The sudden appearance during the last year of cover stories in The New Republic and U.S. News and World Report about "political correctness" and "revisionist history" -- now meaning the presentation of a view of history that differs from the dominant perspective -- is no coincidence. In a recent column in Time, Charles Krauthammer, a New Republic editor, tied together the previously unlinked strands of political correctness, multiculturalism, re-examination of Columbus' contribution, and the Left's desire to shape opinion, giving ammunition to the argument that the "PC" discussion is primarily a political manipulation of the media.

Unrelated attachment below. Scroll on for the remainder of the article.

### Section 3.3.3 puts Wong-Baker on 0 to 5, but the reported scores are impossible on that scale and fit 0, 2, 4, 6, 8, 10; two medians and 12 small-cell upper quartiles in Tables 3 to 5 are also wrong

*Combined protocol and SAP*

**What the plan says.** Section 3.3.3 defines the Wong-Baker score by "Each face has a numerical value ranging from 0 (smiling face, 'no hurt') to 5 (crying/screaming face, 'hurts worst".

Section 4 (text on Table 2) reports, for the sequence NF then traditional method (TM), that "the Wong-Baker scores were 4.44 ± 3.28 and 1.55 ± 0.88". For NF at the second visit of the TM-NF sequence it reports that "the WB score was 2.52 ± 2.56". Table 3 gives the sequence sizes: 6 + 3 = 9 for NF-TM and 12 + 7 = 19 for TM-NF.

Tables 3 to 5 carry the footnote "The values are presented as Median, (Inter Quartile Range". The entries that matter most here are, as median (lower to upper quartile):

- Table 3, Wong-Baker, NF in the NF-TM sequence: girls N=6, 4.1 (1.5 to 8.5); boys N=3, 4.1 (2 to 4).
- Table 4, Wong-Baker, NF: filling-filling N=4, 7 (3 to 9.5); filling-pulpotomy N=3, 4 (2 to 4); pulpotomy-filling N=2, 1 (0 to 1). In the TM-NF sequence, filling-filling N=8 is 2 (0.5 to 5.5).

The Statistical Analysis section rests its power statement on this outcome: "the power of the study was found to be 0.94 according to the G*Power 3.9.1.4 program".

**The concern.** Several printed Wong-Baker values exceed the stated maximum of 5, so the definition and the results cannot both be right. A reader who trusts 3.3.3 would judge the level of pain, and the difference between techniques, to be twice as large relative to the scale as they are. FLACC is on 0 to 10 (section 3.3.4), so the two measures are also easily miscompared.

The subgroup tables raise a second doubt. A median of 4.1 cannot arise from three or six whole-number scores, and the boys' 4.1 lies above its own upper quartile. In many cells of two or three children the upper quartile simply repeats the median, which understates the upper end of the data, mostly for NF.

And so, as the debate on political correctness rages, we will examine the literature that fuels this discussion.
A Rearview Mirror on the World
Although according to the index he only uses the term "politically correct" once in his book, Dinesh D'Souza furthered his already impressive career (for one so young) with the publication of Illiberal Education: The Politics of Race and Sex on Campus (Free Press, 1991, $19.95, cloth) just as attacking political correctness came in vogue. Drawing from his undergraduate experience at Dartmouth -- where he helped to co-found the conservative and controversial Dartmouth Review -- D'Souza addresses what he considers to be the destabilization of American academic institutions by radical minorities and feminists.